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Injury Crashes Involving Pedestrians Rising


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Santa Monica College
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Santa Monica, CA 90405
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By Jorge Casuso

January 16, 2024 -- Two homeless women killed in traffic collisions in the past month are part of a trend that is seeing more pedestrians hit by motorists in Santa Monica.

After a steep drop in 2020 due to the COVID shutdown, "injury causing crashes" involving pedestrians have spiked in the city, according to data from the Transportation Department.

Injury Causing Crashes

Crash counts show a roller-coaster-like trend -- with the number of pedestrians injured in traffic collisions dropping in 2015 to 73, then rising to 115 in 2018, before nosediving in 2020 to slightly more than 54.

By 2022, the number of injury crashes involving pedestrians had risen to 95. The data for 2023 have not been released.

The rise in serious injuries and fatalities that took place between 2015 and 2018 may have been due to cheaper gas prices that led to motorists buying larger vehicles, said Lt. Erika Aklufi, the Police Department spokesperson.

"Gas was a lot cheaper, and people were buying gigantic cars," she said. "A lot has to do with people driving cars too fast, and they're bigger."

The spike prompted the City Council in 2016 to adopt "Vision Zero," a policy meant to end all fatalities and major injuries among users of City streets in coming decades.

The policy focused on a three-pronged approach -- engineering, which resulted in a a sweeping re-design of city streets; education and enforcement.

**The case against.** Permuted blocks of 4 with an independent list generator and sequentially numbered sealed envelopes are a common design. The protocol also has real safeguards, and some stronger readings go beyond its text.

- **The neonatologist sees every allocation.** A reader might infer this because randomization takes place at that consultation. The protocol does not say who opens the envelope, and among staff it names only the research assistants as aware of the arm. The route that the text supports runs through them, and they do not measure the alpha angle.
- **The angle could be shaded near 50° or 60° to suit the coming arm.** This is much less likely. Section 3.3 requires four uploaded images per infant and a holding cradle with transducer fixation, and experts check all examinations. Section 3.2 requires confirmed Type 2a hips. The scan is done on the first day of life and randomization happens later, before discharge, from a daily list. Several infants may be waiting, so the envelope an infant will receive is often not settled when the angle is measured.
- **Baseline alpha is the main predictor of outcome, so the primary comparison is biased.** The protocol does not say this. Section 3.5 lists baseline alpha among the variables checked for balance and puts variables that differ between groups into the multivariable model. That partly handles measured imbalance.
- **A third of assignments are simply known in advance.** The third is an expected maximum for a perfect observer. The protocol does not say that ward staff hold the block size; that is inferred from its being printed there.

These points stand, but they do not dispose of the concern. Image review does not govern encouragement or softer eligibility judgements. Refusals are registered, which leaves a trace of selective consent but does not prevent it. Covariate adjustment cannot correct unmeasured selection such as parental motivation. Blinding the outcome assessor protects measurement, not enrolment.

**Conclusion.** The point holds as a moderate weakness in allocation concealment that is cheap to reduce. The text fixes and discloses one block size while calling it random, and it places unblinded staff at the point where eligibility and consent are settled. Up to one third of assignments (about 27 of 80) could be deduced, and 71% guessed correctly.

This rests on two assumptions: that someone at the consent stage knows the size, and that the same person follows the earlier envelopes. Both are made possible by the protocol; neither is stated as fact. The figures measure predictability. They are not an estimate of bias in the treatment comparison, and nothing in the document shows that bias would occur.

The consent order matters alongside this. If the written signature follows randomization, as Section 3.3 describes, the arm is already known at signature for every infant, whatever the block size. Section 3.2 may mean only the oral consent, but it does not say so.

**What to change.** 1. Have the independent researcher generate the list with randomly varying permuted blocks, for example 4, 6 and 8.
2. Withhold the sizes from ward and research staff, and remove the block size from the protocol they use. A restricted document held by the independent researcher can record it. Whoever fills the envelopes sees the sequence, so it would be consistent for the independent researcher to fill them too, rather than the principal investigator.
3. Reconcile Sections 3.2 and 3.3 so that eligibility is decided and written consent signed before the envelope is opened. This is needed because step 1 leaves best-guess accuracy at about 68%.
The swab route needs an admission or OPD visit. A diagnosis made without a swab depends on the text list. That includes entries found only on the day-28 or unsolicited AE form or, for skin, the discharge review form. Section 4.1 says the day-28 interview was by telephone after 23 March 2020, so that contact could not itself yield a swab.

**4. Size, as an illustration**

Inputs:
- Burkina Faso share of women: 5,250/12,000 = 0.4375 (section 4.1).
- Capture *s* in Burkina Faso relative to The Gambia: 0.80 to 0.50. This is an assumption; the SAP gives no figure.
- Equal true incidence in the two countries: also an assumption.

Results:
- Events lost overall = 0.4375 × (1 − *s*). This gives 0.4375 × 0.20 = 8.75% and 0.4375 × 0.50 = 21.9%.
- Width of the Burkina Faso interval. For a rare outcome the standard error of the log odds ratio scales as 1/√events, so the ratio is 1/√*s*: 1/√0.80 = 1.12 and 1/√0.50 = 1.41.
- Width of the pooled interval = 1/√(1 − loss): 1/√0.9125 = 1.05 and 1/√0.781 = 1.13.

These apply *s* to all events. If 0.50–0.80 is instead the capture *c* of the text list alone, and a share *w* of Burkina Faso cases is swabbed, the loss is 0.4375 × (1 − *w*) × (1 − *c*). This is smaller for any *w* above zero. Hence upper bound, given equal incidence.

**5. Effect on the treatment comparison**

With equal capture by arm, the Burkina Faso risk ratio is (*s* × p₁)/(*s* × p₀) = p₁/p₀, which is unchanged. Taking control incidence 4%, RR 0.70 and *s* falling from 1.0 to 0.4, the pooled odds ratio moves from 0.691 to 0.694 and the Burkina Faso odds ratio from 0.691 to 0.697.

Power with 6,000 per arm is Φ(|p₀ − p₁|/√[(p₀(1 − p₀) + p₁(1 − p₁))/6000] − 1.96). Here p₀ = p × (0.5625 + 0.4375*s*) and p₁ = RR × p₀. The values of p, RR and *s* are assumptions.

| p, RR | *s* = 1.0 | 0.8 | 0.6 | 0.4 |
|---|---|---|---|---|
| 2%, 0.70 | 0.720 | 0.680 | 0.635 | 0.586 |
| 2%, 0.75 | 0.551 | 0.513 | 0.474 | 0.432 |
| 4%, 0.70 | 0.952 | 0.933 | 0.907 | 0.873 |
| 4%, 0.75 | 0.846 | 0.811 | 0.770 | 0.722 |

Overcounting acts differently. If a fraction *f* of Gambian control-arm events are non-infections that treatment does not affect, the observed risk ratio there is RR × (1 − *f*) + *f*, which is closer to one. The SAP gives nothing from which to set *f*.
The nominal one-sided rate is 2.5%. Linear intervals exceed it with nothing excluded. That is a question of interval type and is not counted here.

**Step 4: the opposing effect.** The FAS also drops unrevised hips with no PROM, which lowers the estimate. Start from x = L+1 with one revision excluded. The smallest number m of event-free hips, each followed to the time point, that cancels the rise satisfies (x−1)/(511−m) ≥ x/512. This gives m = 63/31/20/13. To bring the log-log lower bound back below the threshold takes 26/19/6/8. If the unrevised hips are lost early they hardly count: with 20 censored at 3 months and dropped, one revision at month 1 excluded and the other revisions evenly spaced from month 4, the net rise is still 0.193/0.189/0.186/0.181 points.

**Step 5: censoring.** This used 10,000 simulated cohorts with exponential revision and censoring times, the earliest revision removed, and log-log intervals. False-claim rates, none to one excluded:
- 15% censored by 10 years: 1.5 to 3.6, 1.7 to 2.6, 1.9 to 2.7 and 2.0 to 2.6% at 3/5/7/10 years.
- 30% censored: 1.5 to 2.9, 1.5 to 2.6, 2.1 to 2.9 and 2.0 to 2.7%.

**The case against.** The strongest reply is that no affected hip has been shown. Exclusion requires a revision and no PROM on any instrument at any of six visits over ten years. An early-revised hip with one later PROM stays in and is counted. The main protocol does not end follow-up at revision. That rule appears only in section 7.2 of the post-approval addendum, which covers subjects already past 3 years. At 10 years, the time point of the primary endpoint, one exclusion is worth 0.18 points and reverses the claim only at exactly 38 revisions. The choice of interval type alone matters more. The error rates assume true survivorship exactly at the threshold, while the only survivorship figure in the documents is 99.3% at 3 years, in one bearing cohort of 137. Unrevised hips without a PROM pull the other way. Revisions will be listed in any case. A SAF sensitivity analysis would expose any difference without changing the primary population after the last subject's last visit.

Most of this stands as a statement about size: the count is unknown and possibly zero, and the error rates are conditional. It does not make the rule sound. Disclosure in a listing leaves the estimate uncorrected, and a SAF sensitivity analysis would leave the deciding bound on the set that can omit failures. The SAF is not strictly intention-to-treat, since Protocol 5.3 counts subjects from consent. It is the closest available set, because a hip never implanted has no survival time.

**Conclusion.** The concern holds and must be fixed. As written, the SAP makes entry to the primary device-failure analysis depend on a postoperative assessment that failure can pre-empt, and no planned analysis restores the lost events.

But since 2020, the education and enforcement components of the effort have been hampered after many police officers retired during the COVID emergency, Aklufi said.

In addition, there has been "a push-back against armed officers making traffic stops."

Since much of the education effort takes place when drivers are pulled over, "when enforcement goes down, suddenly education goes down," Aklufi said.

In the seven police safety operations held by the Police Department between September 1 and December 31, 2023, five pedestrians were stopped and none of them were cited, according to SMPD data.

Under bill AB 2147, signed into law by Governor Gavin Newsom in September 2022, pedestrians are allowed to cross a street against a traffic light or outside a crosswalk without receiving a ticket.

Under the "Freedom to Walk Act," officers can cite pedestrians only if "there's an immediate hazard," according to Assemblymember Phil Ting (D-San Francisco), one of the bill's authors.

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